Gio Ponti started out as an artist and loved defining himself as an artist who had fallen in love with architecture. His work contains a refined play of composition expressed in three dimensions, extending out to include vast portions of reality such as building facades, or focusing in on decorative details, walls, openings, lights, the juxtaposition of materials. (…) Gio Ponti’s ability to make visual perception into one of the pillars of his work, with the detachment worthy of a director/composer and the freedom of a true artist, is one of the elements that most contributes to the consideration of his oeuvre as a forerunner of a contemporary mode of perceiving architecture, colours, spaces and design. (…)
How does Ponti’s activity evolve over time? What is the most appropriate way to describe its development over his six-decade career? Inevitably any itinerary of this sort is, by its very nature, chronological. This allows us to create connections between Ponti’s work and the historical and cultural context in which it arose, and this is significant. Yet if we wish to avoid being distracted by the“context,” precisely because of the peculiarities and marked artistic slant of Ponti’s work (…) we must distance ourselves from this chronological vision and imagine another, in which each individual work provides us with the elements necessary to relate it to the others. Refraction, then, in the sense that the element that interests us is atemporal, intrinsic to a single work, and seemingly recognizable in previous or subsequent
projects (the theory of mirror neurons comes to mind).
Thus emerges a network-like system of references, forms, archetypes, and terms that describe the Pontian universe. A sort of keyboard with which Ponti “composed” his works, whether the ceramics of the 1920s, the architecture of the 1950s, or the furnitureof the 1970s. (…) Ponti certainly visited Etruscan museums and made notes about the décor, redesigned and reproduced Phoenician vases at Richard Ginori, developed a passion for Palladian obelisks, spoke to us enthusiastically about Serlio ... yet in Ponti’s career there is no “Etruscan,” “Phoenician,” “Palladian,” or, much less, “16th century” period. These suggestions, and many others, participated in Ponti’s work and shaped its creative impulse, but he then consciously transfigured them thanks to the distance an artist maintains from the colours on his palette, the vibrations of which he values and knows, but which he uses with the freedom and inventiveness necessary in new ideas. (…)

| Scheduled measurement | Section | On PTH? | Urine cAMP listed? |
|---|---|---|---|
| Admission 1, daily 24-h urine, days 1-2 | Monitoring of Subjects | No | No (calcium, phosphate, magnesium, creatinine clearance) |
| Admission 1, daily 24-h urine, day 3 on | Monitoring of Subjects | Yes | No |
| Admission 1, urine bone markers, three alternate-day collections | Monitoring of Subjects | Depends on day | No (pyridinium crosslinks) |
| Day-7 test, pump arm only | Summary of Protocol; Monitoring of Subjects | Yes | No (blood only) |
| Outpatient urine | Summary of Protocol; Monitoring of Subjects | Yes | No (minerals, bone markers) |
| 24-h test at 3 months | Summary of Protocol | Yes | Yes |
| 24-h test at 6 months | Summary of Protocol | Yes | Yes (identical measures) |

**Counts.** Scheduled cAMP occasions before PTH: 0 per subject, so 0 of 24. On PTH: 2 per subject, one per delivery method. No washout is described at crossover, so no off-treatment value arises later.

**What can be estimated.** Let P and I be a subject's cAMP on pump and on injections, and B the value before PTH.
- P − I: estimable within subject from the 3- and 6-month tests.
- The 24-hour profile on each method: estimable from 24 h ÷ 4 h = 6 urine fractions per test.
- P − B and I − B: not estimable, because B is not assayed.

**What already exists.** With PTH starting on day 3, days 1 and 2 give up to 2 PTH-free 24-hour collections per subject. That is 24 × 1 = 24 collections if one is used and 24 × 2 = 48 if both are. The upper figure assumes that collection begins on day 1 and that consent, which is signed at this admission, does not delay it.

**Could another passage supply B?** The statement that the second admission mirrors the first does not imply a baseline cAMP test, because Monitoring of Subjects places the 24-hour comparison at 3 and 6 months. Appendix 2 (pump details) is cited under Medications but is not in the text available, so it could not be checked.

In conclusion, I hope that among the people who visit the exhibition and read this catalogue, there will be some, perhaps the most curious or the most restless, who adopt the approach that Gio Ponti certainly would have, disobeying and all but disregarding the chronological layout. Doing so will allow them to string together similarities and cross-references between the works of design, painting and architecture that were the “expression of Gio Ponti” (as he used to title his work), to comprehend their spirit but also, and above all, to experience the reasons why so many contemporary artists, designers and architects from all over the world look to the Pontian universe for inspiration.